Mormons have always zealously sought to embrace the identity of the “peculiar people” described in scripture—a chosen group destined and designed to remain apart from the rest of society to some degree. But at the same time, the church’s proselytizing aspirations and sophisticated media efforts try to establish an outward identity that resonates with the lives of potential converts. Mormonism simultaneously seeks both to fit into and to distinguish itself from the world. “Mormons want to be totally different and also totally normal,” my friend Jacob Baker, a Mormon philosopher, once quipped. “We’re the teenagers of religions.” This dual identity can be discerned in the musical works of Mormonism’s favorite sons (and the wayward ones, too).

Music was central to the Mormons’ effort to “make the desert blossom as a rose” during their settlement of Utah and nearby regions in the second half of the 19th century. Stories abound of pioneers taking great pains to transport musical instruments across the plains while leaving so many other belongings behind.  (My own family tree includes a great-great uncle, John Grimshaw, a multi-instrumentalist who took a liking to the xylophone but, unable to find or afford one in rural southern Utah, used his perfect pitch to carve one out of wagon wheel spokes.) Converts from abroad were encouraged to bring music with them when they emigrated, and a handful of second- and third-generation Mormons made a reverse trek for conservatory training in Europe or the eastern U.S., several of them at the New England Conservatory. Early efforts at cultural cultivation produced a number of local legends in the early 1900s. Evan Stephens (1854-1930), an early director of the Mormon Tabernacle Choir, penned dozens of hymns and other works. B. Cecil Gates, a grandson of Brigham Young, composed several choral and orchestral works, including an oratorio on the story of Mormon founder Joseph Smith titled The Restoration and a Christmas cantata, The Shepherd’s Vision.

Evan Stephens

Evan Stephens, hymn composer and early Tabernacle Choir conductor. (Photo in the public domain.)

Despite provincial notoriety, however, LDS composers struggled to attain a degree of recognition beyond Mormondom. One exception was Leigh Harline (1907-1969), a Utah native who more or less circumvented local validation by leaving Utah directly after college and establishing a career as one of Hollywood’s prolific composers; he scored dozens of films, including Snow White and Pinocchio for Disney. His authorship of “When You Wish Upon a Star” alone likely guarantees his status as the most-heard Mormon composer, even thoughfor the most part he operated outside of Mormon musical circles. Arthur Shepherd (1880-1958) likewise transcended local acclaim. After his studies at the New England Conservatory, he was coaxed back west to establish an orchestra in Salt Lake City. He composed a number of ambitious works while in Utah, including piano sonatas, concertos, symphonies, and the Overture Joyeuse, which garnered praise and landed performances in prominent national and international venues. But Shepherd’s general avoidance of explicitly Mormon themes in his music drew some criticism at home; eventually, after leaving Utah once again to become the assistant conductor of the Cleveland Symphony, he left Mormonism altogether. He maintained some connections with Mormon musical circles, however, which guarded his place on the internal cultural roster of prominent Mormon artists even after he left Utah to seek his artistic fortunes elsewhere.

Another Mormon trained at the New England Conservatory, Leroy Robertson (1896-1971), managed to gain a degree of international attention, albeit short-lived, for an explicitly religious work, the Oratorio from the Book of Mormon. Robertson’s completion of the work coincided roughly with the arrival in Salt Lake City of conductor Maurice Abravanel, who encouraged Robertson to put the finishing touches on it so he could program it. Having established a successful conducting career in Europe and at the Metropolitan Opera, Abravanel had ambitions to elevate the Utah Symphony from the community group it was at the time—an admirable but still amateur result of Arthur Shepherd’s earlier efforts—to a world-class orchestra. The cultivation of local music, and local good will, was part of his strategy. The Utah Symphony, along with a choir from the University of Utah, premiered Robertson’s Book of Mormon Oratorio in 1953 for an enthusiastic crowd. And as the symphony and Abravanel’s stock rose during the ensuing years, their increasingly impressive discography came to include two critically acclaimed recordings of Robertson’s oratorio, one for Vanguard (1961), the other for Columbia Masterworks (1978). Despite a few performances outside of Utah, however, the work did not find a wide and enduring audience.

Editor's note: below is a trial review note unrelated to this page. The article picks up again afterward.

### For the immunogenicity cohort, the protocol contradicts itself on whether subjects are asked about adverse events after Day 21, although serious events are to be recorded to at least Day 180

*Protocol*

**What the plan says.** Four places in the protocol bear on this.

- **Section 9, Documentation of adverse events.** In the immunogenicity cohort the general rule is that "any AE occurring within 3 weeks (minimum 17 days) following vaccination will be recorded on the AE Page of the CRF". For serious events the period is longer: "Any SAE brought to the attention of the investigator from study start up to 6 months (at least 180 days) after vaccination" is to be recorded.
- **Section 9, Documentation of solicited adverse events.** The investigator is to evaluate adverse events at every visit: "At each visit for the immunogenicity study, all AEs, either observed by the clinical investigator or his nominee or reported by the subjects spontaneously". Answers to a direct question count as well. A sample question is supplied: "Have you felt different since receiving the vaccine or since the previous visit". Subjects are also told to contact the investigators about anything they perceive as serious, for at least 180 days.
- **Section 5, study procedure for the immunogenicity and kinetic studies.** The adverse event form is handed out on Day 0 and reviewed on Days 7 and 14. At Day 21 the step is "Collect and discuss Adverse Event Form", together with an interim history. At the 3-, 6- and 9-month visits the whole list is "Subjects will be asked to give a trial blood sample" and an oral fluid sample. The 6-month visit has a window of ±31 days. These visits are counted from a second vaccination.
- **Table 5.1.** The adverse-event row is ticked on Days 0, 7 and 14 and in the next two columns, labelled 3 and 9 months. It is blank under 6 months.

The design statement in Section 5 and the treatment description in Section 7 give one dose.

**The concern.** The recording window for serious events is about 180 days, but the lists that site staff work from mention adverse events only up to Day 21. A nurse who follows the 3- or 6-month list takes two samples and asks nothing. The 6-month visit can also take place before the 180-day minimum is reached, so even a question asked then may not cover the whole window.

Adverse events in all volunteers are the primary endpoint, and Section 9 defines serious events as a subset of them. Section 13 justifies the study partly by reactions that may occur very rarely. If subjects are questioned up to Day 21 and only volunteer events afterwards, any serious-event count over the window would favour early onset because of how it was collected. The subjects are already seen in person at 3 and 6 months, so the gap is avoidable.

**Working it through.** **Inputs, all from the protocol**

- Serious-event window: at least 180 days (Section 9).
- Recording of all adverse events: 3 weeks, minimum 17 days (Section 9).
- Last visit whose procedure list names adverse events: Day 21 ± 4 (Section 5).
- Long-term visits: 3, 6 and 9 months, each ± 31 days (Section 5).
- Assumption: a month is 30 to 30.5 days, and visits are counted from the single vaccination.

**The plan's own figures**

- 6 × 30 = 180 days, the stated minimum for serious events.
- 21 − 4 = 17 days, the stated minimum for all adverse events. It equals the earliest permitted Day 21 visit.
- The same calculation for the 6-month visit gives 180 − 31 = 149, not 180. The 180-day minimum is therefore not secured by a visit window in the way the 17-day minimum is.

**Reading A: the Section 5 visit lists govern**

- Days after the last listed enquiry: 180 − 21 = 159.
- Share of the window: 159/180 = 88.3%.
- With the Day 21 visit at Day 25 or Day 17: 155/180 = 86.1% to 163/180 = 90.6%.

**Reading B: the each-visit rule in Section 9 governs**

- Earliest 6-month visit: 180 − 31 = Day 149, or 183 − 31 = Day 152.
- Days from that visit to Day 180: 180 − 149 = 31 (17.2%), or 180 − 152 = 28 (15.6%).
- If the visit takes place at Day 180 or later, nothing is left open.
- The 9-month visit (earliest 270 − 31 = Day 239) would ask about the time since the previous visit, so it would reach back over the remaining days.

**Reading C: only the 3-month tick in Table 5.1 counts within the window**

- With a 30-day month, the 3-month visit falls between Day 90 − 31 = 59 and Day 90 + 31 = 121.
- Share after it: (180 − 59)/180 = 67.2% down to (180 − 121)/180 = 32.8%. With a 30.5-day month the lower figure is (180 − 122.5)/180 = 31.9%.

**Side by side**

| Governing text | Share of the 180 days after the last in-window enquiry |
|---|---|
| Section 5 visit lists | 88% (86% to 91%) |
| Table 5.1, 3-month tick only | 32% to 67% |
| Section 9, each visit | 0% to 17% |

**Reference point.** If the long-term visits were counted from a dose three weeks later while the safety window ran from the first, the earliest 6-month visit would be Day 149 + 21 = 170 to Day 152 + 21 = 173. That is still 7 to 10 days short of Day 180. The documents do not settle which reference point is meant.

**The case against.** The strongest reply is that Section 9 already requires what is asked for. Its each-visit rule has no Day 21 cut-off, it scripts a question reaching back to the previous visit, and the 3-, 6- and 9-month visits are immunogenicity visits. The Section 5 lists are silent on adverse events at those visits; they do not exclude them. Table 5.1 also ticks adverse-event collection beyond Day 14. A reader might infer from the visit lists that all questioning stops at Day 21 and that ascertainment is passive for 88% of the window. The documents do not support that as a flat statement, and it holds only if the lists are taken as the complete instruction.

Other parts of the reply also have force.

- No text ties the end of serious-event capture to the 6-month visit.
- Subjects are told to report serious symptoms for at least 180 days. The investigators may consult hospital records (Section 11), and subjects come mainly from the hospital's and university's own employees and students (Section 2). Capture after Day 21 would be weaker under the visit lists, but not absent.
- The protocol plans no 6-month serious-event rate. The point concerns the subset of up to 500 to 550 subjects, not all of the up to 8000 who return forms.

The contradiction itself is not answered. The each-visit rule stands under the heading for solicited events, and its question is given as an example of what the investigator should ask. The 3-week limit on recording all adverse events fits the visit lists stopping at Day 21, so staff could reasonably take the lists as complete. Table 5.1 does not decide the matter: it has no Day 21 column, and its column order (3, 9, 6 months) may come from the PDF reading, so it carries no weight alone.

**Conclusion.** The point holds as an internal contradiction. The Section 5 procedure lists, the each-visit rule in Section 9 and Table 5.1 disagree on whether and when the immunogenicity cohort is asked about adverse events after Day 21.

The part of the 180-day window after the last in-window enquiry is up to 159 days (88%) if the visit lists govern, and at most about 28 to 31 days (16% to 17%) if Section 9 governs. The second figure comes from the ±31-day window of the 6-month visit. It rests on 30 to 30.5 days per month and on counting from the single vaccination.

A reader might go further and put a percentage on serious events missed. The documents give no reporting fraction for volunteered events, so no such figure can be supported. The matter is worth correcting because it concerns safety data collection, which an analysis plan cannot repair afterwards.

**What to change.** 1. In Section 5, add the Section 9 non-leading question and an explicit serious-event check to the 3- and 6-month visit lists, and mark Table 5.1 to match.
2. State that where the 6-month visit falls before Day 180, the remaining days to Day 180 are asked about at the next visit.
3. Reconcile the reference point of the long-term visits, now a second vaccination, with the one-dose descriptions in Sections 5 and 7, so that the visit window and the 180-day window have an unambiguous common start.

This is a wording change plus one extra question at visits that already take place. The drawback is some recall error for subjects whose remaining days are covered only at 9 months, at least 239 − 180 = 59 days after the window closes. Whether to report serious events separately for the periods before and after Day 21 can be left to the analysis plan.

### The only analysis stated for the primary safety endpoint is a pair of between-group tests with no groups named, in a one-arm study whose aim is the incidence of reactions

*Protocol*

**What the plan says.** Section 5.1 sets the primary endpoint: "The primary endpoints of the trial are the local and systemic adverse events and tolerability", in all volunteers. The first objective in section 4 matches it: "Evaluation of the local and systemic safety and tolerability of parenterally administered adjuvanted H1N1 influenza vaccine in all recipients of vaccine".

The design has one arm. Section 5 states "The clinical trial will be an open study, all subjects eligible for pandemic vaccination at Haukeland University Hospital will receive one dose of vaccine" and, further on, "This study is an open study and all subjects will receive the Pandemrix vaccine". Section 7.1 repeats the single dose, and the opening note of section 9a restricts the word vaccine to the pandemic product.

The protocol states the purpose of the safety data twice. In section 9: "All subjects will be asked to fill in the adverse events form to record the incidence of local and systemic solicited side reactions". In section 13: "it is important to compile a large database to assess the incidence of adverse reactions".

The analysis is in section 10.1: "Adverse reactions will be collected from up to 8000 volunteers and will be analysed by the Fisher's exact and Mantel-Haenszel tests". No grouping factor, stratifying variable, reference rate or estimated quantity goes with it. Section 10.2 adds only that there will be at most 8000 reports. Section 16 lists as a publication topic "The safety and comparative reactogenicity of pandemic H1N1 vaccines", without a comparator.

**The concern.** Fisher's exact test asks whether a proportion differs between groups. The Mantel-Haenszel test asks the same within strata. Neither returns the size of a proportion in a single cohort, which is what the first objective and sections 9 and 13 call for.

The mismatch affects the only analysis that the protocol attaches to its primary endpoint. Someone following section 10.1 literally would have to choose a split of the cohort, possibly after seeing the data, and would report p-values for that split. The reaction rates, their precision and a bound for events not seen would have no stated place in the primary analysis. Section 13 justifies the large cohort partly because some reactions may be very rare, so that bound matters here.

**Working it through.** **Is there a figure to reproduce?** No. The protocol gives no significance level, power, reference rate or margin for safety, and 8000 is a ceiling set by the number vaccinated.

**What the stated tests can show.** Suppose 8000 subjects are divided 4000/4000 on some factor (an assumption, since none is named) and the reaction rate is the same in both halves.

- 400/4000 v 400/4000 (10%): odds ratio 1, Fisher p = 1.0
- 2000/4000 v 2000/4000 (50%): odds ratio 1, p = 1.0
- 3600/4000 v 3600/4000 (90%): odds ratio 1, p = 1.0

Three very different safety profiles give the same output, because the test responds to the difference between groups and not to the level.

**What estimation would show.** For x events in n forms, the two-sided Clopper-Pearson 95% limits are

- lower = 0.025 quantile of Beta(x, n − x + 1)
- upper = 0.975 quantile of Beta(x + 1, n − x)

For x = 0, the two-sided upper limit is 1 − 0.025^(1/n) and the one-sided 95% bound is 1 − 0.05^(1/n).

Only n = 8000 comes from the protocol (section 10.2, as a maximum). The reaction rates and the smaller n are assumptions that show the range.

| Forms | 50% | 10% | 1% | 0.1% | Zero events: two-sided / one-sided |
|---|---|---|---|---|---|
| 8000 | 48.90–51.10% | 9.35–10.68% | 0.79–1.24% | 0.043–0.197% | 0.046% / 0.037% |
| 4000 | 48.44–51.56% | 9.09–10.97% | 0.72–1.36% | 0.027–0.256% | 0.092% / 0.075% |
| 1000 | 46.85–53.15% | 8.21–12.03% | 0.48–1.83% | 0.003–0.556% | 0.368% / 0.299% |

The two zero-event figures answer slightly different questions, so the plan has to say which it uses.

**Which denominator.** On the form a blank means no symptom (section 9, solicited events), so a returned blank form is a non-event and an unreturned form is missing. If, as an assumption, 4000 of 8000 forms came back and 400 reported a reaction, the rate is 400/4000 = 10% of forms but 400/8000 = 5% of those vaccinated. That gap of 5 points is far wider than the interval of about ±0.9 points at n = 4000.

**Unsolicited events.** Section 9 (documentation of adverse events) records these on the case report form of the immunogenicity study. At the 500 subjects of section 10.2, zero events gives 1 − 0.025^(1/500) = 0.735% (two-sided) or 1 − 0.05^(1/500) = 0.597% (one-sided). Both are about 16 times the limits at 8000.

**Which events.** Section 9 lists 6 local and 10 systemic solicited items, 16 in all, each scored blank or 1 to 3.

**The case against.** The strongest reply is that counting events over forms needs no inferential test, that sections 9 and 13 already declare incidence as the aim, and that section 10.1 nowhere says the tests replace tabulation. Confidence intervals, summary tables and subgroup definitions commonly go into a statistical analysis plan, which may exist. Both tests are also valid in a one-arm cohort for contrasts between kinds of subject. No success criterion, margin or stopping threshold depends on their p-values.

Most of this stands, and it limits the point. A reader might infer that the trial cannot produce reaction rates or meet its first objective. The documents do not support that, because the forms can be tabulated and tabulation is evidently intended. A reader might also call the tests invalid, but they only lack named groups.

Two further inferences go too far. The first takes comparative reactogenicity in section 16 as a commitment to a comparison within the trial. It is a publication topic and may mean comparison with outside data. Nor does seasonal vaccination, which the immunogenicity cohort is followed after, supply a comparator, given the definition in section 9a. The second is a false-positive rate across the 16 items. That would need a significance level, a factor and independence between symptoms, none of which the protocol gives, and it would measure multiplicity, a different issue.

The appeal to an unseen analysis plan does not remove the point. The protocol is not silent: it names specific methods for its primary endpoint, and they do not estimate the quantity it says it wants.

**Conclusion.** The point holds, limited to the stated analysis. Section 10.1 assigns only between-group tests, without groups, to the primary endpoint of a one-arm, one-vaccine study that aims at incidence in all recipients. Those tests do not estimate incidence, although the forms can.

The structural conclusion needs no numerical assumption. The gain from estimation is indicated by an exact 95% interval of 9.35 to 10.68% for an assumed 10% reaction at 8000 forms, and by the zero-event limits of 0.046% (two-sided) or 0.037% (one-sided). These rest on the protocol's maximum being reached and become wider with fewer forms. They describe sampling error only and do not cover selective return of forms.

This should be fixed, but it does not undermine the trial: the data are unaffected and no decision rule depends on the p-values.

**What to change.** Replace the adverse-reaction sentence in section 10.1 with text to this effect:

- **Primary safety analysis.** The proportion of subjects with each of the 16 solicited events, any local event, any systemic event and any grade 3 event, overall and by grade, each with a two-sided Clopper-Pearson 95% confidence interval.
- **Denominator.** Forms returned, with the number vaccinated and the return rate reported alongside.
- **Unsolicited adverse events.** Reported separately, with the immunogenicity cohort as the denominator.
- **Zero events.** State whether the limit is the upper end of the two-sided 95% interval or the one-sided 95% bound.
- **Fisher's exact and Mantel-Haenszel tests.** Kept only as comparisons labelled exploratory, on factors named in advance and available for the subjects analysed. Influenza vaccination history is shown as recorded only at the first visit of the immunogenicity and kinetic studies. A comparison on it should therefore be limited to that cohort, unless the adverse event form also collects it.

Book of Mormon Oratorio LP cover

In 1978 Columbia Masterworks released an LP recording of Leroy Robertson’s Oratorio from the Book of Mormon performed by the Mormon Tabernacle Choir and the Utah Symphony conducted by Maurice Abravanel.

Robertson wrote in a generally tonal style, but with dramatic chromaticism, heavy doses of exoticist modality, and a Wagnerian modulatory and thematic flow–a sound that embodied his serious ambitions and modern training, but that also fell within the aesthetic reach of his co-congregants. This general sensibility was adopted and further developed by one of Robertson’s pupils, Crawford Gates, best known for his score to the Hill Cumorah Pageant, an enormous spectacle based on stories from the Book of Mormon and staged near the church’s birthplace in Palmyra, New York. While pursuing his doctoral degree at the Eastman School of Music in nearby Rochester, Gates was enlisted in 1953 to create a new, original score to accompany a reworkedscript for the production (and to replace the old soundtrack, which had been cobbled together from recorded excerpts of Wagner and Tchaikovsky). The result was a colorful and bombastic 78-minute orchestral and choral work, pre-recorded with dialogue overdub (lip-synced and pantomimed by the cast of hundreds) and played through loudspeakers for thousands of viewers. Gates was enlisted to update the production again when the script was reconceived in 1987.